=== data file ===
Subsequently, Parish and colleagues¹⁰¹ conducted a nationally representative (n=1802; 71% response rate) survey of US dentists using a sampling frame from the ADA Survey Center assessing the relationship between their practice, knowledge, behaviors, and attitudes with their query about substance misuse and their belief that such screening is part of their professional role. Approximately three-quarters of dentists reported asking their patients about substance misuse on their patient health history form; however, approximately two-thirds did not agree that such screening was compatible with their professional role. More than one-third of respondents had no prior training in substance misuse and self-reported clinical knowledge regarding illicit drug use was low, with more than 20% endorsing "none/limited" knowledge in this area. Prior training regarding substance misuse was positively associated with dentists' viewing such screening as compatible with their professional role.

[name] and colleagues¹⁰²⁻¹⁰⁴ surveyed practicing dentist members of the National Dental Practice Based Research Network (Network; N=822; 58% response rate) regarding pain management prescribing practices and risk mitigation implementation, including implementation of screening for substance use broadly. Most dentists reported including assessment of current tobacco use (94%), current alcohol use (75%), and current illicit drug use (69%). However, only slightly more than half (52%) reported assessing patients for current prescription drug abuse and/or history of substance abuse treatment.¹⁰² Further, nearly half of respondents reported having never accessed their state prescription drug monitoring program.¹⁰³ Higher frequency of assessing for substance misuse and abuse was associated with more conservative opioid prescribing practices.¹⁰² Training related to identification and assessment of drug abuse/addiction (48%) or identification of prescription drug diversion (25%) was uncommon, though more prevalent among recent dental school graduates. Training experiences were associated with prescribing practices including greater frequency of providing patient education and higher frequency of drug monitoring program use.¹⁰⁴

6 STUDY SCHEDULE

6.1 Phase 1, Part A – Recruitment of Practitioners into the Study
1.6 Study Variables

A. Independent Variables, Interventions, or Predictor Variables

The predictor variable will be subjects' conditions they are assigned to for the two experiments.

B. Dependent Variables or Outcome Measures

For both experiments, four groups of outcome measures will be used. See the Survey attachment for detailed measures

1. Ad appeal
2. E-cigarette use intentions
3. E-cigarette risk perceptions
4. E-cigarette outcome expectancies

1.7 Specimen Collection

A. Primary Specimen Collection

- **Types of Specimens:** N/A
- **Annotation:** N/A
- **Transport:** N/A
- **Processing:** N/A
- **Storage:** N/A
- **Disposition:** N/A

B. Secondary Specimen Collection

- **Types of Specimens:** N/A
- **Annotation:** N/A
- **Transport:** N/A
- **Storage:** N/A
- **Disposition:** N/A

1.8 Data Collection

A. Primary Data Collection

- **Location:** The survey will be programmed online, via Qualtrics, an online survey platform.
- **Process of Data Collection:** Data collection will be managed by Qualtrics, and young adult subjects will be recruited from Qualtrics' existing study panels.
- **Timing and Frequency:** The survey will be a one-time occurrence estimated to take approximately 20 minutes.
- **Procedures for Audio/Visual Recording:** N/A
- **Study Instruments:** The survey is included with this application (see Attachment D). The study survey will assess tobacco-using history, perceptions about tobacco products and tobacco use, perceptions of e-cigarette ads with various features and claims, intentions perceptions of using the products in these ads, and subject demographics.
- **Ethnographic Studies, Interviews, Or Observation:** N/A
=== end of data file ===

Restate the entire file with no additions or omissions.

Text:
Subsequently, Parish and colleagues¹⁰¹ conducted a nationally representative (n=1802; 71% response rate) survey of US dentists using a sampling frame from the ADA Survey Center assessing the relationship between their practice, knowledge, behaviors, and attitudes with their query about substance misuse and their belief that such screening is part of their professional role. Approximately three-quarters of dentists reported asking their patients about substance misuse on their patient health history form; however, approximately two-thirds did not agree that such screening was compatible with their professional role. More than one-third of respondents had no prior training in substance misuse and self-reported clinical knowledge regarding illicit drug use was low, with more than 20% endorsing "none/limited" knowledge in this area. Prior training regarding substance misuse was positively associated with dentists' viewing such screening as compatible with their professional role.

[name] and colleagues¹⁰²⁻¹⁰⁴ surveyed practicing dentist members of the National Dental Practice Based Research Network (Network; N=822; 58% response rate) regarding pain management prescribing practices and risk mitigation implementation, including implementation of screening for substance use broadly. Most dentists reported including assessment of current tobacco use (94%), current alcohol use (75%), and current illicit drug use (69%). However, only slightly more than half (52%) reported assessing patients for current prescription drug abuse and/or history of substance abuse treatment.¹⁰² Further, nearly half of respondents reported having never accessed their state prescription drug monitoring program.¹⁰³ Higher frequency of assessing for substance misuse and abuse was associated with more conservative opioid prescribing practices.¹⁰² Training related to identification and assessment of drug abuse/addiction (48%) or identification of prescription drug diversion (25%) was uncommon, though more prevalent among recent dental school graduates. Training experiences were associated with prescribing practices including greater frequency of providing patient education and higher frequency of drug monitoring program use.¹⁰⁴

6 STUDY SCHEDULE

6.1 Phase 1, Part A – Recruitment of Practitioners into the Study
1.6 Study Variables

A. Independent Variables, Interventions, or Predictor Variables

The predictor variable will be subjects' conditions they are assigned to for the two experiments.

B. Dependent Variables or Outcome Measures

For both experiments, four groups of outcome measures will be used. See the Survey attachment for detailed measures

1. Ad appeal
2. E-cigarette use intentions
3. E-cigarette risk perceptions
4. E-cigarette outcome expectancies

1.7 Specimen Collection

A. Primary Specimen Collection

- **Types of Specimens:** N/A
- **Annotation:** N/A
- **Transport:** N/A
- **Processing:** N/A
- **Storage:** N/A
- **Disposition:** N/A

B. Secondary Specimen Collection

- **Types of Specimens:** N/A
- **Annotation:** N/A
- **Transport:** N/A
- **Storage:** N/A
- **Disposition:** N/A

1.8 Data Collection

A. Primary Data Collection

- **Location:** The survey will be programmed online, via Qualtrics, an online survey platform.
- **Process of Data Collection:** Data collection will be managed by Qualtrics, and young adult subjects will be recruited from Qualtrics' existing study panels.
- **Timing and Frequency:** The survey will be a one-time occurrence estimated to take approximately 20 minutes.
- **Procedures for Audio/Visual Recording:** N/A
- **Study Instruments:** The survey is included with this application (see Attachment D). The study survey will assess tobacco-using history, perceptions about tobacco products and tobacco use, perceptions of e-cigarette ads with various features and claims, intentions perceptions of using the products in these ads, and subject demographics.
- **Ethnographic Studies, Interviews, Or Observation:** N/A